I was a total and complete sucker for this film. If I were to write and direct a movie about gangsters or crime, this would be it. I wouldn't change one damn thing. Not a thing. Everything in this film was, to my eye, perfect - casting, the camerawork, the excellent dialogue ("It's been emotional.") Now I don't have much to compare this to, and I've heard some criticism that it basically draws quite heavily from older British crime dramas. I've got a bunch of these on my queue to rent, but I doubt you could make a crime film better than this. This film oozes with style, class, dark humor, plot twists and turns, and doesn't drag one bit. The casting and characterization is perfect, and Ritchie isn't afraid to move the cameras around; no pretense is really made here at "realism" - Ritchie doesn't mask the fact that it's a film and he runs with it. I really don't think of myself as easily impressed, and I have seen a hell of a lot of films in my time, but this one instantly made my Top 10 after only a single viewing. Yes, I'm raving about it, and while it may not be "spiritually enriching" or contain any deep sociological content (which I actually do look for in films), somehow it still scores as one hell of a film; memorable and entertaining, and stands up well to multiple viewings. I am a bit dismayed to see some of the marketing of this film comparing it to other things like Quentin Tarantino films or Trainspotting. It really does it a disservice because this film really is its own phenomenon and stands on its own two feet; if anything it is similar to Trainspotting and Tarantino films only because it actually has its own bold style. Can't recommend it enough.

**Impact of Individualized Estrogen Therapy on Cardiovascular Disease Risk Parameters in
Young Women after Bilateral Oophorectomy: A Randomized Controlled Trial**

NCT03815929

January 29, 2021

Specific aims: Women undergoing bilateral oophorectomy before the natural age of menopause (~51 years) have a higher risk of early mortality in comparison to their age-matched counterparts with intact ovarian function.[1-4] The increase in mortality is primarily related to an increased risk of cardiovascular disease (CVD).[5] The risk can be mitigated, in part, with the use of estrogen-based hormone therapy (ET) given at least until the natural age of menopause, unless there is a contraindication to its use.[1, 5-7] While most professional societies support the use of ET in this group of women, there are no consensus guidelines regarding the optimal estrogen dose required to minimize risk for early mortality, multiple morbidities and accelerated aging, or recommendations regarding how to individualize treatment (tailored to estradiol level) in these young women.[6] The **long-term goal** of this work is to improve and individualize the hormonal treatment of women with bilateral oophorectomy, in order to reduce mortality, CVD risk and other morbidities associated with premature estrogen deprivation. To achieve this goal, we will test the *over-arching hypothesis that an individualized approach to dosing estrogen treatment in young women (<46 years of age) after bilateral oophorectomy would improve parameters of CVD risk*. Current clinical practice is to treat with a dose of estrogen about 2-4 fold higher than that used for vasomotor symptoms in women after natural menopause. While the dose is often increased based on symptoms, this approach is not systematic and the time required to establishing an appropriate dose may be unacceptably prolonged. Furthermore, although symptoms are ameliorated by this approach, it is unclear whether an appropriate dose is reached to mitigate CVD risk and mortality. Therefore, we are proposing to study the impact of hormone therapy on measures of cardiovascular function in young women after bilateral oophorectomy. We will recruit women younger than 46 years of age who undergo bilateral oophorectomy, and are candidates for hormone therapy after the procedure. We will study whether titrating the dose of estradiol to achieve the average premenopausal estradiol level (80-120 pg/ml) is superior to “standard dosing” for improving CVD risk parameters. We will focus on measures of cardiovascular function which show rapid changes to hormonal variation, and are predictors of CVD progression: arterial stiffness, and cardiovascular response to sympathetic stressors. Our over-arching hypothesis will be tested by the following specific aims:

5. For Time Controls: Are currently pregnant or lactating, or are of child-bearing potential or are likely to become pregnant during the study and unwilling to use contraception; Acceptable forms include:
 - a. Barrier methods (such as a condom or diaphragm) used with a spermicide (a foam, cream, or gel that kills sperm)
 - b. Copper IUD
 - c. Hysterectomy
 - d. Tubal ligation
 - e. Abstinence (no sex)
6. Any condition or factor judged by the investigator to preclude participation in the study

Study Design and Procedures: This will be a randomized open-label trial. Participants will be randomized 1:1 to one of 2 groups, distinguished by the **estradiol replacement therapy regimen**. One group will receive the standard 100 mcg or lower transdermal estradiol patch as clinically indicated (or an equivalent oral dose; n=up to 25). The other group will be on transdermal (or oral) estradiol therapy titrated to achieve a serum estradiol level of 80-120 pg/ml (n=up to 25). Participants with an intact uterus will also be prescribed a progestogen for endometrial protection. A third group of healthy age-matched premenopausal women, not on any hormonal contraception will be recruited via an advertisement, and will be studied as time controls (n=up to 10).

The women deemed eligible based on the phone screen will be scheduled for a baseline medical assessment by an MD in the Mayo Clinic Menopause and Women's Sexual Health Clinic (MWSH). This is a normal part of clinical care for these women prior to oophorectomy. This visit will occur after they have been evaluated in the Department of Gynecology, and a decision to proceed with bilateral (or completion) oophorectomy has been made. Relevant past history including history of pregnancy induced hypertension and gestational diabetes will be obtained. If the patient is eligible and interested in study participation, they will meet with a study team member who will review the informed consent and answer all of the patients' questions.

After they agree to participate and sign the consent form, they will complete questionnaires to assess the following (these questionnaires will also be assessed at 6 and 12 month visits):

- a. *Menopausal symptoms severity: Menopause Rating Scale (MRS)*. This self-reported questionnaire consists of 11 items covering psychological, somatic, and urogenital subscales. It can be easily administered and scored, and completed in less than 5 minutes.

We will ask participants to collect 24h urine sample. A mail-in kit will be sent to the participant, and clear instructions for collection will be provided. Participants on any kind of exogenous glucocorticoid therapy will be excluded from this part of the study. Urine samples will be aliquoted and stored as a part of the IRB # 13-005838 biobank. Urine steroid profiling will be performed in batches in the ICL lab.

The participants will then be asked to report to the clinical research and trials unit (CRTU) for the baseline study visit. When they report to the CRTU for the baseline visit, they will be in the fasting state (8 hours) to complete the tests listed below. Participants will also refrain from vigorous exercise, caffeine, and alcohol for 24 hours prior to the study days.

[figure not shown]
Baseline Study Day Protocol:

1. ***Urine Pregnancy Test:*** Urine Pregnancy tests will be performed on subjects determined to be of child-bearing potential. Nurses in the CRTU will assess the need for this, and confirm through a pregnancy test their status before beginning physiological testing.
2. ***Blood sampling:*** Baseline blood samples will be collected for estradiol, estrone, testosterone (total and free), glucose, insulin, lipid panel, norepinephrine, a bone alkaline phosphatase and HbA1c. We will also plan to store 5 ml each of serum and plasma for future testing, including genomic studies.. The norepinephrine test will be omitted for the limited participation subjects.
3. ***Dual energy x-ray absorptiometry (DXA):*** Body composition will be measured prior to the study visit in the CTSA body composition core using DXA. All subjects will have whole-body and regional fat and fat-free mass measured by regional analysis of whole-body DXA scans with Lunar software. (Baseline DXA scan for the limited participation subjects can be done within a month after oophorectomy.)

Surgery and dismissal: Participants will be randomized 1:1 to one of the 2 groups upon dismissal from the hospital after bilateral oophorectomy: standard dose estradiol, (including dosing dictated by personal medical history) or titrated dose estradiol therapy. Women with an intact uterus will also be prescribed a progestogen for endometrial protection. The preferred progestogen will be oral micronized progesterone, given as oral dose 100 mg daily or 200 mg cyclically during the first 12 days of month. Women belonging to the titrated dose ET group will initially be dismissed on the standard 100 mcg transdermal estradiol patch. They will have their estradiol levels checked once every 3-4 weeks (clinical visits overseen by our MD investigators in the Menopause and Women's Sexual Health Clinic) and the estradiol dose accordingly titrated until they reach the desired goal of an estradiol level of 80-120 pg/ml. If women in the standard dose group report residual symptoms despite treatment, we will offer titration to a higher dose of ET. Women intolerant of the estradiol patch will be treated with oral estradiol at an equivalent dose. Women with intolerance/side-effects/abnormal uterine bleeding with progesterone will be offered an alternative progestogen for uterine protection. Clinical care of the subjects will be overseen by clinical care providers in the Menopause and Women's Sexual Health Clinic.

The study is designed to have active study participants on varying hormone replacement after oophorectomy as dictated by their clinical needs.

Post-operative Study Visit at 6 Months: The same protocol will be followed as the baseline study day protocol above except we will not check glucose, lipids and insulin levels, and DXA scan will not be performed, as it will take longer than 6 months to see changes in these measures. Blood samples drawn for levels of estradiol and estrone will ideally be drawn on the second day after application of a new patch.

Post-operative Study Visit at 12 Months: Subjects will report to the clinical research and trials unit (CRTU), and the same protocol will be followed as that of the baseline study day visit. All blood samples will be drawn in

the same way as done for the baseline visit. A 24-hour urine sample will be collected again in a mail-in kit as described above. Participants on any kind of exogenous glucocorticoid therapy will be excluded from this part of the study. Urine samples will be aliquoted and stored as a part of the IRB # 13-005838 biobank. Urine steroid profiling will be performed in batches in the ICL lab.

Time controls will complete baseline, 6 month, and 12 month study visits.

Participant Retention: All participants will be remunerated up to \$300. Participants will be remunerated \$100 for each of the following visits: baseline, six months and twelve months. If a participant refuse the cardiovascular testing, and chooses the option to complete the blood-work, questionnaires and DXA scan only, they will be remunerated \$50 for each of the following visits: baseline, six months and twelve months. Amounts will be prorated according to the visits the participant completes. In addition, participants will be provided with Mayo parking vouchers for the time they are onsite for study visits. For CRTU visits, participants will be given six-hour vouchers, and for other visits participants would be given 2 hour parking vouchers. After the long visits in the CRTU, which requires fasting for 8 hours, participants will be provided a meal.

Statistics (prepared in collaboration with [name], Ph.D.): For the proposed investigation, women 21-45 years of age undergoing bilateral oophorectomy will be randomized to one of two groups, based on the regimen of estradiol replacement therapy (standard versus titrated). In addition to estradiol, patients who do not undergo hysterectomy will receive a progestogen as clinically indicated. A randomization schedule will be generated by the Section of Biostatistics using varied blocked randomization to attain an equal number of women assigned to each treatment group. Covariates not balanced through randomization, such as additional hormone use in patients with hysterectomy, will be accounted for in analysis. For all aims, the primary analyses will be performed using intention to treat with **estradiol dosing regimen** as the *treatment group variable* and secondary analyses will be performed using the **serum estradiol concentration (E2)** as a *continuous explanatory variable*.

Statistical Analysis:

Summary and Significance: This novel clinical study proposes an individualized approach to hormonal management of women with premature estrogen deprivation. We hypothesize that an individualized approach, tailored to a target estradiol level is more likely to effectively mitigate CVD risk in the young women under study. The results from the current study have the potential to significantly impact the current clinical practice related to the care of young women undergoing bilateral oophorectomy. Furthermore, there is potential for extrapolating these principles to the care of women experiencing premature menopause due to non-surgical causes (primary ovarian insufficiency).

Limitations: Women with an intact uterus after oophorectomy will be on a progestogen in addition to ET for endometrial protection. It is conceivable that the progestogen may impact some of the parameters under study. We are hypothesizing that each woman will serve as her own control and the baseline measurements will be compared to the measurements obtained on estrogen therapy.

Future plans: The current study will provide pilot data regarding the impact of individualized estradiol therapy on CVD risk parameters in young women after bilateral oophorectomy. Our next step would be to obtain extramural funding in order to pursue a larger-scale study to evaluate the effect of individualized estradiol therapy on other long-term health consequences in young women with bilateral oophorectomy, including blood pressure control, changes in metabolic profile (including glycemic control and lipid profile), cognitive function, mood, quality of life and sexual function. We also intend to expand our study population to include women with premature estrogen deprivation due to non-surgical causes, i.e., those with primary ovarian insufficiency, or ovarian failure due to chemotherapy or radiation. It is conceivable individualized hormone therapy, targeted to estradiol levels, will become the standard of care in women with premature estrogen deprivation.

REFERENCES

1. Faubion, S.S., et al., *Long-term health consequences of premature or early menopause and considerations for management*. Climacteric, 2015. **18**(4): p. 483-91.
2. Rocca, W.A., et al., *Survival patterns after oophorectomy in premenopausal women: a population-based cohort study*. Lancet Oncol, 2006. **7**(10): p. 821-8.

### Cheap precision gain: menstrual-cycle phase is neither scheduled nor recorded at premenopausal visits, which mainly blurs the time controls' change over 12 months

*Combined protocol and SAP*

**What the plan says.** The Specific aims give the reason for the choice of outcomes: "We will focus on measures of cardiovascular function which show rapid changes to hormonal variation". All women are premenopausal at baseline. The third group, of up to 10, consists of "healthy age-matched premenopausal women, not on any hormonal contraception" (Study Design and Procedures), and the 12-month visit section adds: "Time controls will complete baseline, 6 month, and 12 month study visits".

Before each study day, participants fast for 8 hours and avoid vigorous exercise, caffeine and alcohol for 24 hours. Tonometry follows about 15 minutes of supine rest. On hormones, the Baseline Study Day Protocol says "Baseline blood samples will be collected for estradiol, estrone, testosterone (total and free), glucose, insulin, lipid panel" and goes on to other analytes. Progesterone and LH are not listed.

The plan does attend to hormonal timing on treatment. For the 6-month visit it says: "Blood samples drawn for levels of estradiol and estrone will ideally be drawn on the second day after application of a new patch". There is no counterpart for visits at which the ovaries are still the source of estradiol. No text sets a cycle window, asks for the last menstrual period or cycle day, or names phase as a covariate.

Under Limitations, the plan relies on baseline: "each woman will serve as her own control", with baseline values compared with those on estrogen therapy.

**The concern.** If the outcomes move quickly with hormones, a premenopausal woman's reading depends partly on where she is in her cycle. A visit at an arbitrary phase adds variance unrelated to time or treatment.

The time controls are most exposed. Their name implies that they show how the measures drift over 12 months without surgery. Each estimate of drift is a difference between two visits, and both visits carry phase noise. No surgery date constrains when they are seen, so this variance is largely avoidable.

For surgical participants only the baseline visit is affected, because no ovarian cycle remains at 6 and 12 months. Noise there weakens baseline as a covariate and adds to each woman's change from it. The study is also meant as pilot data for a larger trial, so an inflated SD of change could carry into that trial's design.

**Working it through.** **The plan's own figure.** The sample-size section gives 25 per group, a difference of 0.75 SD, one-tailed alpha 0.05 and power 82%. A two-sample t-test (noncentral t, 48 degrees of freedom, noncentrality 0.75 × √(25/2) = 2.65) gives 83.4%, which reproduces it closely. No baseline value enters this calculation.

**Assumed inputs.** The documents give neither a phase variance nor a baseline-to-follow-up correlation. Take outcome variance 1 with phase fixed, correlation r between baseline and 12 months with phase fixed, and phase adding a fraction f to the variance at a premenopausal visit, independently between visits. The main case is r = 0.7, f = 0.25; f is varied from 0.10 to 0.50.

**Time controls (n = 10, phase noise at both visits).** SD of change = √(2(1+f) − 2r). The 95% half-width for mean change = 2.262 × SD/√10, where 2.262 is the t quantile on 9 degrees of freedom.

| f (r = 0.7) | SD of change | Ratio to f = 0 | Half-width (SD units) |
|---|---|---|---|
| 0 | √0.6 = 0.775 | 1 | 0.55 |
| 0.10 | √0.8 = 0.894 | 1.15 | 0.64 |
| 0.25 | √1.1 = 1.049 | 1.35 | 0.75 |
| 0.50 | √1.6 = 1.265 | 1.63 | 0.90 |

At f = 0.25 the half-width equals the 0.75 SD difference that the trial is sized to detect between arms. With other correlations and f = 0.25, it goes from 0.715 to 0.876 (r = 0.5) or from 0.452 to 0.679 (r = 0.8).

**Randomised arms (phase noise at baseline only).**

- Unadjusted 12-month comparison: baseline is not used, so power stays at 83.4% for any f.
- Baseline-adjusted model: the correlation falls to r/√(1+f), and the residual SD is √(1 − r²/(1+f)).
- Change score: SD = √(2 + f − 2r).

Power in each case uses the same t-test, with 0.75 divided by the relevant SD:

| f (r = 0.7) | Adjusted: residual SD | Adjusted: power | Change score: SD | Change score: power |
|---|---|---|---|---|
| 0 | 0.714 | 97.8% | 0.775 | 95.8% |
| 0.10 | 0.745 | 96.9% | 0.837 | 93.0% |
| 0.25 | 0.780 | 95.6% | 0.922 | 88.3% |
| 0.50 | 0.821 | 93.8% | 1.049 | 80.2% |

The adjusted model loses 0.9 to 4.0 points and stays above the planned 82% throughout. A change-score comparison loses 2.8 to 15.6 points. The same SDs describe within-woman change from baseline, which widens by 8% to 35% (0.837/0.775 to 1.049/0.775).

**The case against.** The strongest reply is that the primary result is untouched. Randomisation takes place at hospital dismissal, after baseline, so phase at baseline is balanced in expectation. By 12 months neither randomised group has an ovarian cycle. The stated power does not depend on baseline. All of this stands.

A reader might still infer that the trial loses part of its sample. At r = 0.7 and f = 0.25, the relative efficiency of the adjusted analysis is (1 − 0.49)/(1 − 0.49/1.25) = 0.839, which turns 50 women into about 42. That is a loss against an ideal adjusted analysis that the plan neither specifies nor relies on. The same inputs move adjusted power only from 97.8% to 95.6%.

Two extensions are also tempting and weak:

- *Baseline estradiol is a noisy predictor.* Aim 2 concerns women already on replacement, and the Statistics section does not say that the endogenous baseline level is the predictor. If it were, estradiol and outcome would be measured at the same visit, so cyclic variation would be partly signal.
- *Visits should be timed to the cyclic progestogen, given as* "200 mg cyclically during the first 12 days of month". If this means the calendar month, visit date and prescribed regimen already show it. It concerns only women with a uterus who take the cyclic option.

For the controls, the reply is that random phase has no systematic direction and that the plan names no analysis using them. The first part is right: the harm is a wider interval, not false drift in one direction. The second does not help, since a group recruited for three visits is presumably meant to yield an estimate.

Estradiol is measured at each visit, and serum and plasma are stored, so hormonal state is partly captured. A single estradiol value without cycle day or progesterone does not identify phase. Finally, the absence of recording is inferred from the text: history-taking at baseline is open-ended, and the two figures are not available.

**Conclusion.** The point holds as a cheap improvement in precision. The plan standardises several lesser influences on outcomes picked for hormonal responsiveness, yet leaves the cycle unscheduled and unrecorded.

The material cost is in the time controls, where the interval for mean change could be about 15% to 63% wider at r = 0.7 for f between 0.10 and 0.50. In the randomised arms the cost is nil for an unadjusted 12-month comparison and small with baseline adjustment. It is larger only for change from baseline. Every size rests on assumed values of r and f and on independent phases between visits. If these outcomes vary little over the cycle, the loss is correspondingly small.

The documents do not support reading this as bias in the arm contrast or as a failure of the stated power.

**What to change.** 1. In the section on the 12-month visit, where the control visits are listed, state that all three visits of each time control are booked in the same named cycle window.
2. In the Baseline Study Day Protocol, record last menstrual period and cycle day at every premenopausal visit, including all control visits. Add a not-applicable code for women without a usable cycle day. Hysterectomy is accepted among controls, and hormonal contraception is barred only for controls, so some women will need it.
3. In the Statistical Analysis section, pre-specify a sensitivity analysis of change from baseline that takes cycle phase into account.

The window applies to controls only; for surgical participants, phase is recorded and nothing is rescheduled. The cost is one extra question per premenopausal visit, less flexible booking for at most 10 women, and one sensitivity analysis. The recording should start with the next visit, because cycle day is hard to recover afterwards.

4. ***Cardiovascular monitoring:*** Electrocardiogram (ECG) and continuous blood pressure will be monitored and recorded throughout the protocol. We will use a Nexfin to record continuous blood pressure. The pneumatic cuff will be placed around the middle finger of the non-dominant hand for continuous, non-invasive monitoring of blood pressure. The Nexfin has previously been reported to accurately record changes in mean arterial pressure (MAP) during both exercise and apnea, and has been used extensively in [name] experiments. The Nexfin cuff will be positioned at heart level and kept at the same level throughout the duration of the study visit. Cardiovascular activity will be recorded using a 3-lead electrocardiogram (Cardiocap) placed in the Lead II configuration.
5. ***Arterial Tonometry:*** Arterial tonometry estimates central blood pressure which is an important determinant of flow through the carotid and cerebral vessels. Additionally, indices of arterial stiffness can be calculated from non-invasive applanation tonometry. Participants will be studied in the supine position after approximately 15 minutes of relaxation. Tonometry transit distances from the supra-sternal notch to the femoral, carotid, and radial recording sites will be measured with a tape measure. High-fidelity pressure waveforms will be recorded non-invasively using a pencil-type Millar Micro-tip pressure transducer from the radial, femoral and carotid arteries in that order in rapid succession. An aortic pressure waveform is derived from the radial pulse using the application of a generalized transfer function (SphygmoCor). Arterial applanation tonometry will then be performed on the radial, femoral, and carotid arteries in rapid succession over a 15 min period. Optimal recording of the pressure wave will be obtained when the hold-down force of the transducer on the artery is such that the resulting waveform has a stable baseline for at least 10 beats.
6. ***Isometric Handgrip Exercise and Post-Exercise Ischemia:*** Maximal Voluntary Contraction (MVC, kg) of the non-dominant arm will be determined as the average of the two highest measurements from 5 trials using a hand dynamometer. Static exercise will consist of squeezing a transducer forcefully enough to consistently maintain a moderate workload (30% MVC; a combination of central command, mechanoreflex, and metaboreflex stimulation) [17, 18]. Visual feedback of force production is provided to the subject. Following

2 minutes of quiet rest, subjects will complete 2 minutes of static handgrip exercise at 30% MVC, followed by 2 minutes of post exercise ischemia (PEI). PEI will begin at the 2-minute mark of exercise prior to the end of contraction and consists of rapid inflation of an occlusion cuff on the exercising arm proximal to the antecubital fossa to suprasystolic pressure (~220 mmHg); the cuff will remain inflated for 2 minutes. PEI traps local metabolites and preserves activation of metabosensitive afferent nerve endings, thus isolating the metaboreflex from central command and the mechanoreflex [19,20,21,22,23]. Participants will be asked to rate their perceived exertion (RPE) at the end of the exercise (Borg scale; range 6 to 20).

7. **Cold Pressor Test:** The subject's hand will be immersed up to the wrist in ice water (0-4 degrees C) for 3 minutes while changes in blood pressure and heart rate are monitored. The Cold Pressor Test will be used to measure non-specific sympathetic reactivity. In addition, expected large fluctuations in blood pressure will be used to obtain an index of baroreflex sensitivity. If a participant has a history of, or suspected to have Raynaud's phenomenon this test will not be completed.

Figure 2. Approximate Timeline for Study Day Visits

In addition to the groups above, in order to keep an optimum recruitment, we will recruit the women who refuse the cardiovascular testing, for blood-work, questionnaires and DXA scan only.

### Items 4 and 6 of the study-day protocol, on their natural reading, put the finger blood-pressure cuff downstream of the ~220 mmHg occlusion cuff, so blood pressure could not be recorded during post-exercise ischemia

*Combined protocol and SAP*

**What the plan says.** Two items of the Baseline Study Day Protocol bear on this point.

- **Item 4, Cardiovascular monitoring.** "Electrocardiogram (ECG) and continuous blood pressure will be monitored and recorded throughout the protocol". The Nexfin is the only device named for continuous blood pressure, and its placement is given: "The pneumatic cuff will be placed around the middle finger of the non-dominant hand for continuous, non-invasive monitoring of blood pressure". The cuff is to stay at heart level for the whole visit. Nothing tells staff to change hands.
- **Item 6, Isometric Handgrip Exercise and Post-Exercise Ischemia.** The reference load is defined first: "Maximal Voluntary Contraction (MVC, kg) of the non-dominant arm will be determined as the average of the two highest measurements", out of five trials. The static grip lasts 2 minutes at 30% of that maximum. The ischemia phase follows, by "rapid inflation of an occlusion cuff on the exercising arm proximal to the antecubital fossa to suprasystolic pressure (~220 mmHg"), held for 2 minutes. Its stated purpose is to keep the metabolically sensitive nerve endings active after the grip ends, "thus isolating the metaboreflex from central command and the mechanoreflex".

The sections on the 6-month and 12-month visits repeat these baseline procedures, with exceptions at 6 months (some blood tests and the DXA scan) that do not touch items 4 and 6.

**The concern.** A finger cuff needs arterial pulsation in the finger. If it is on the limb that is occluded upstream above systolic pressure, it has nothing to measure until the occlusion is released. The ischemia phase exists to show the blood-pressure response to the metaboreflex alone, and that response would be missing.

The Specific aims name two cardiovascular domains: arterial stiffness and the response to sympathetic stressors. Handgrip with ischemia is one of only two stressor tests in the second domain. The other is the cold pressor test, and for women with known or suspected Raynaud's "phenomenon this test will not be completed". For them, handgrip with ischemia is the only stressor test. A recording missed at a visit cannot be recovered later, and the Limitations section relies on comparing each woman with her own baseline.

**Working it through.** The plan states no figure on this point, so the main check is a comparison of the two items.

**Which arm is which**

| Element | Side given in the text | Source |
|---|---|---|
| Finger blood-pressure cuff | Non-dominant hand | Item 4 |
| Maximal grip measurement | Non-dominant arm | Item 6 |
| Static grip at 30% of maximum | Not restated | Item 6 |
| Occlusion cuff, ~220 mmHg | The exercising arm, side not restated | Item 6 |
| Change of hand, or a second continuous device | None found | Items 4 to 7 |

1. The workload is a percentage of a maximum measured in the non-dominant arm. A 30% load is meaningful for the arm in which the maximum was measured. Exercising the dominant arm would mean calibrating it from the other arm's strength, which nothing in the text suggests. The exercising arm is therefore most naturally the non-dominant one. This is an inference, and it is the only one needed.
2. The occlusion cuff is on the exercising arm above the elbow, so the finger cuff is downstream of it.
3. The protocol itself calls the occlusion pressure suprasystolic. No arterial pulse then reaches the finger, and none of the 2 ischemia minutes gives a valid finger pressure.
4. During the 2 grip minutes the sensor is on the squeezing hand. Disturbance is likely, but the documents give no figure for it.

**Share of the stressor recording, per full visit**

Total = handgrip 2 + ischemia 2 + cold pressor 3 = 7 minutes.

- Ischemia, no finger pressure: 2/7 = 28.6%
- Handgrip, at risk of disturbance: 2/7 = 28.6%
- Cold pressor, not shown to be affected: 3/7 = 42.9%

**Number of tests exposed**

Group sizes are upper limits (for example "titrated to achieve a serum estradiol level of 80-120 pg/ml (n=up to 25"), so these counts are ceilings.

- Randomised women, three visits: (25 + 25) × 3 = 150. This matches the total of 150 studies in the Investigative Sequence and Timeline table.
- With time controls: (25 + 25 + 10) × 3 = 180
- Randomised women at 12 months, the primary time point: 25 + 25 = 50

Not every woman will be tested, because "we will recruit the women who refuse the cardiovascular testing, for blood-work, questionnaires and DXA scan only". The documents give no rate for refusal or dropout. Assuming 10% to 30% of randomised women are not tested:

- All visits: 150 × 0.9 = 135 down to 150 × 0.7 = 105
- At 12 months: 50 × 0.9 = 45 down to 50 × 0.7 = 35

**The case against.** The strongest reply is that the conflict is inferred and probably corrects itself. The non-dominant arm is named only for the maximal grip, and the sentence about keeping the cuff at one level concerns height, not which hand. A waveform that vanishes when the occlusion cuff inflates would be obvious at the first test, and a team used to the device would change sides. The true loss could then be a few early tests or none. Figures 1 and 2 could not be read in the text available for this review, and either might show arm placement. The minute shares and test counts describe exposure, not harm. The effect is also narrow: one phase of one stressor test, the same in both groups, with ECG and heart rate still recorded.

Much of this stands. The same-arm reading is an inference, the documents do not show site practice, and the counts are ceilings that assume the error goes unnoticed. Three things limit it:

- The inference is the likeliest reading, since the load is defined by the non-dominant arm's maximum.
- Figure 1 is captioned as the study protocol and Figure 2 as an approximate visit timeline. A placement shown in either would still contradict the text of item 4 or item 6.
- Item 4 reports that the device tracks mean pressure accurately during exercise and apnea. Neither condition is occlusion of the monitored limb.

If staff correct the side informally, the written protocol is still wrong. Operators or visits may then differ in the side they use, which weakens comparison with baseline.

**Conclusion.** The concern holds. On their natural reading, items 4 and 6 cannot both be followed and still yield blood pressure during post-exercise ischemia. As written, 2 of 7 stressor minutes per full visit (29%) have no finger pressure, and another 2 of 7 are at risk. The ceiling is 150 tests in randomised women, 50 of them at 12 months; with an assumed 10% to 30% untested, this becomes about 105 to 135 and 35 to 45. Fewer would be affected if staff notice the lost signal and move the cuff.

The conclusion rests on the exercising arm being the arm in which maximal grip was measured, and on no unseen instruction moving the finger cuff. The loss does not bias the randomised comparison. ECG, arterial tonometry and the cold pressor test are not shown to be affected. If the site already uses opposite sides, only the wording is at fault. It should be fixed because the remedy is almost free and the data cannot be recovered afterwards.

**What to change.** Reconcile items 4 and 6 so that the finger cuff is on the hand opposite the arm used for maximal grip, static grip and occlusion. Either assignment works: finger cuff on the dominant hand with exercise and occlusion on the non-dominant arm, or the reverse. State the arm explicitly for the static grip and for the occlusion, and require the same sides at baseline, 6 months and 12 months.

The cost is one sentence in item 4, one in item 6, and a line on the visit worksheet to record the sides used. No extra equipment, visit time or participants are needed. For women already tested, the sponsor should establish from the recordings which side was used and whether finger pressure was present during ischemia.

I'm not sure whether to call this a black comedy or a comedy-noir. The story is about four working class lads who have each managed to save up 25,000 pounds to spot their card-shark friend for a high-stakes poker game with "Hatchet" Harry, the local gangster. Unfortunately, Harry's game is rigged and the four end up owing Harry half a million pounds, with just one week to come up with the cash. What ensues is a set of schemes, counter-schemes, rip-offs, and bad/good luck that demand you pay attention. On several occasions I had to pause the video just to take stock of which gang was planning what. The final thirty minutes of the film, as the plots all collide and overlap, turn set-piece shoot outs into comedic punchlines. The comedy is driven by exploding our expectations of what are otherwise pretty standard scenes from the film-noir genre. The acting is strong and the script very tight. Although I am not normally a fan of voice overs, this one informs without spoiling the action. And I liked the use of the slow-motion to disrupt the action and keep me paying attention. While this film may not be for everyone, if you enjoy a darker pallette, this may be right up your alley.
Best comedy in years, friend turned me on to this hilarious comedy of errors and glad she did. The film is damn near flawless, forces you to pay attention to the twists and turns through it's witty dialogue. Wonderfully photographed with brilliant camerawork but not overdone. Worth several sittings and we could learn alot in Hollywood from this one....